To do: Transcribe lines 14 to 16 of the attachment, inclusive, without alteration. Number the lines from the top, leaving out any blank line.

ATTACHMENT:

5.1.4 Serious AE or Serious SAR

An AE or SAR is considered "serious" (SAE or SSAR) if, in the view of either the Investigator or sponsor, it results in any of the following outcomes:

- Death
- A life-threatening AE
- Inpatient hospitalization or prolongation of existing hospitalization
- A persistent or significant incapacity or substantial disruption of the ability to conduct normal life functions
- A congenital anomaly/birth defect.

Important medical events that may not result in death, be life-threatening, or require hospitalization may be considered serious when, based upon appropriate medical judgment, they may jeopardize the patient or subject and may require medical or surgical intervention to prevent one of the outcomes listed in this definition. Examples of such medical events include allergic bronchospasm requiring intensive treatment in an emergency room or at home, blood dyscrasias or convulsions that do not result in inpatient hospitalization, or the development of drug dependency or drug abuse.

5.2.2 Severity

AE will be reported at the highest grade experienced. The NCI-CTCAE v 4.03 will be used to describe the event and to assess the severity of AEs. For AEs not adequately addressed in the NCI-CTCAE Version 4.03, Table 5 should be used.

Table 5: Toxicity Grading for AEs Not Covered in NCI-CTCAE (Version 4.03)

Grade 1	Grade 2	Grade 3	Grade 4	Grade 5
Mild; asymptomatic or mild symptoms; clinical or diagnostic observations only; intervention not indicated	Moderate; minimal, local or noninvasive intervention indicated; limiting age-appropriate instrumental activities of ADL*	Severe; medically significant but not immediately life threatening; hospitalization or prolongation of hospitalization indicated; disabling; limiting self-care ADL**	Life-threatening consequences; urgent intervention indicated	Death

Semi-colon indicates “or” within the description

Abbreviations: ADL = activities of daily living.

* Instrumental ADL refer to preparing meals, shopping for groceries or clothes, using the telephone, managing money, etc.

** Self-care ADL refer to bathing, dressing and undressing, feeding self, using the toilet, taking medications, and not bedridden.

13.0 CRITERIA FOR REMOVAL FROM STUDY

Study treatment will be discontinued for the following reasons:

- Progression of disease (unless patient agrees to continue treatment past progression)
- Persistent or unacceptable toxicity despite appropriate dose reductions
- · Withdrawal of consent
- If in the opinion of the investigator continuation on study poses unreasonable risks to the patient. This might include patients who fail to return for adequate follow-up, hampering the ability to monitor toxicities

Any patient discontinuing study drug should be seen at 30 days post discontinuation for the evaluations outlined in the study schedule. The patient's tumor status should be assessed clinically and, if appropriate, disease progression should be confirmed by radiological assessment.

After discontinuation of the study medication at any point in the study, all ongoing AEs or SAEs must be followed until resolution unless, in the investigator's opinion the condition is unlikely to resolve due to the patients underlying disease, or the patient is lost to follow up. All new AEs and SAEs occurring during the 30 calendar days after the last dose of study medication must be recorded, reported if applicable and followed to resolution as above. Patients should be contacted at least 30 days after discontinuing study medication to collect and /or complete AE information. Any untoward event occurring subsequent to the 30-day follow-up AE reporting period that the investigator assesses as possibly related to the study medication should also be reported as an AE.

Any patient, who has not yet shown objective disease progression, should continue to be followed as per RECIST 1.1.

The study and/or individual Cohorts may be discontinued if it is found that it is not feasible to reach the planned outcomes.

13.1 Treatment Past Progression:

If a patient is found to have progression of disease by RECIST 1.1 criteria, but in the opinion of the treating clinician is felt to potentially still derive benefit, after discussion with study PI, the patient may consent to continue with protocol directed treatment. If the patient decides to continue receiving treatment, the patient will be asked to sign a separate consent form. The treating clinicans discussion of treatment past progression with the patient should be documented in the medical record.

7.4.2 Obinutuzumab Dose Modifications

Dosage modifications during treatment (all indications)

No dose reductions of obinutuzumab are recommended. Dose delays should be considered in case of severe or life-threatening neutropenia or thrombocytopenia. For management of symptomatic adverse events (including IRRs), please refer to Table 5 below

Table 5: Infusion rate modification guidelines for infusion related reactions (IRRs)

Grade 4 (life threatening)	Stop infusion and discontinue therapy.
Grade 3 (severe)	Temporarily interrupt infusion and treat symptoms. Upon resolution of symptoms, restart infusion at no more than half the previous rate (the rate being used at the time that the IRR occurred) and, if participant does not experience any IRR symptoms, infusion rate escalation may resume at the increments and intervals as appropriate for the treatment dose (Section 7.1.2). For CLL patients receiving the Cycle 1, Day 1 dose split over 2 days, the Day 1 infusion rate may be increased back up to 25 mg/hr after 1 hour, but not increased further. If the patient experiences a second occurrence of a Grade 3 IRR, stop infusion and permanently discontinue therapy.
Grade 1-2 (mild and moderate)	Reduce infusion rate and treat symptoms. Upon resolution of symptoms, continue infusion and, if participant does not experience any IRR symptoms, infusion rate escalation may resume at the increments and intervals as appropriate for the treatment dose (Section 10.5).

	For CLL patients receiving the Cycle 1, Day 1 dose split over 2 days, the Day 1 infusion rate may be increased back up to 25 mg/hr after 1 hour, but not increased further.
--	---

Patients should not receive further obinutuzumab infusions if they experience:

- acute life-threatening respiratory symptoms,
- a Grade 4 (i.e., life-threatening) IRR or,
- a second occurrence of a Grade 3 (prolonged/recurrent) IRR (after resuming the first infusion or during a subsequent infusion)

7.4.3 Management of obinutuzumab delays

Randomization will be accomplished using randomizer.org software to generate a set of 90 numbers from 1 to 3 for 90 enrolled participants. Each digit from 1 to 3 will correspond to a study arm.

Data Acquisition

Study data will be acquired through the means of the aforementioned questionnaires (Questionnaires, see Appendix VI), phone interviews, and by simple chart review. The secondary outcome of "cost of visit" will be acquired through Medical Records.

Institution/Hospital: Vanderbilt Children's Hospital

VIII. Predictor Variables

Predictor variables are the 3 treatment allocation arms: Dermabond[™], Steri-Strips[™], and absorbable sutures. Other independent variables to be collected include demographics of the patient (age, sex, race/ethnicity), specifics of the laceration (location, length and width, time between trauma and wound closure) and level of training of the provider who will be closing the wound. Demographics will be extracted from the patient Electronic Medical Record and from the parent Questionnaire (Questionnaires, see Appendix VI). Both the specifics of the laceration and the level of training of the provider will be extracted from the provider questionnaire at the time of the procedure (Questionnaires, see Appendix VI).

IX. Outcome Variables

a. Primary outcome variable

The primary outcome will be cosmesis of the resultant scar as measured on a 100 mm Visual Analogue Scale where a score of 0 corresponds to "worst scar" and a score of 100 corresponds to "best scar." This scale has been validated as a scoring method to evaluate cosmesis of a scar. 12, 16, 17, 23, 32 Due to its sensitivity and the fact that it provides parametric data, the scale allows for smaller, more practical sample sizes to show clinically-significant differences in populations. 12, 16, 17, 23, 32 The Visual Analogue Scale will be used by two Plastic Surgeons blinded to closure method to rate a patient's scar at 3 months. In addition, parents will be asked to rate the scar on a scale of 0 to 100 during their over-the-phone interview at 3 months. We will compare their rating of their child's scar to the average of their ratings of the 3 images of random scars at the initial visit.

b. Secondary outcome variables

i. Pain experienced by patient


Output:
Semi-colon indicates “or” within the description

Abbreviations: ADL = activities of daily living.

* Instrumental ADL refer to preparing meals, shopping for groceries or clothes, using the telephone, managing money, etc.